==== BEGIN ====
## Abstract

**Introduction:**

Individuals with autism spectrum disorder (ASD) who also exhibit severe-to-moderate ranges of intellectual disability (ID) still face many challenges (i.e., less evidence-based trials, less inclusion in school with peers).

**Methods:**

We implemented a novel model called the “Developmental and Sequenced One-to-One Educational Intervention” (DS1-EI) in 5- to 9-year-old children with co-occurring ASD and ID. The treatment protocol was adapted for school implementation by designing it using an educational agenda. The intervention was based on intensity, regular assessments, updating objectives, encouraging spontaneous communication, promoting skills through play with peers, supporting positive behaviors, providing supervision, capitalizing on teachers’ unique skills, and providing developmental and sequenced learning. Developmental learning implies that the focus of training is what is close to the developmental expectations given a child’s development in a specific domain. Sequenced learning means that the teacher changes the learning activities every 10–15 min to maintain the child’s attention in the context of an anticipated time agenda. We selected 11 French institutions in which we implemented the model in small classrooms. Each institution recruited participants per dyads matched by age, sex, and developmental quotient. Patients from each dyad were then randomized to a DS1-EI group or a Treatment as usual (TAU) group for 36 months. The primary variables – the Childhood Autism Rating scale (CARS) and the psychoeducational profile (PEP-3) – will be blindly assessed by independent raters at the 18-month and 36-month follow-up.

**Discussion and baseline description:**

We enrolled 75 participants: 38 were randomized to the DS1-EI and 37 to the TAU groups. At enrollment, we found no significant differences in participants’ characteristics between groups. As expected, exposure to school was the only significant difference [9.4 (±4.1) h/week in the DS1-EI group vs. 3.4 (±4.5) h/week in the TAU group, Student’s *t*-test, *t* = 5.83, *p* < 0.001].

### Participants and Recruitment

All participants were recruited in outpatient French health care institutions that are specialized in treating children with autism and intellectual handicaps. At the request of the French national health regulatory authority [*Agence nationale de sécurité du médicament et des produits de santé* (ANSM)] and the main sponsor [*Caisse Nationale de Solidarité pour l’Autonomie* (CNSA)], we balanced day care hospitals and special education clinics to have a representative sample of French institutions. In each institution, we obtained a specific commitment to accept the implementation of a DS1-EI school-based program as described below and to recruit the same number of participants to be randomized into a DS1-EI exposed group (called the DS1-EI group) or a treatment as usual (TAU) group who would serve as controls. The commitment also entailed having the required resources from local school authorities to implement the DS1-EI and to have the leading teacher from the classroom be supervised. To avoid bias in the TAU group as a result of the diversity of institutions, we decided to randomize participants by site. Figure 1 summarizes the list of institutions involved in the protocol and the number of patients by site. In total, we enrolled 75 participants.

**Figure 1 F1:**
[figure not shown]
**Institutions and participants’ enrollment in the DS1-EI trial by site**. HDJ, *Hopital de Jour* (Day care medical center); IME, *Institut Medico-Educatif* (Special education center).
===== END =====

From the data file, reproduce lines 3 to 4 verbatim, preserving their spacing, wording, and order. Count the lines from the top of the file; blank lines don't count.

Individuals with autism spectrum disorder (ASD) who also exhibit severe-to-moderate ranges of intellectual disability (ID) still face many challenges (i.e., less evidence-based trials, less inclusion in school with peers).

**Methods:**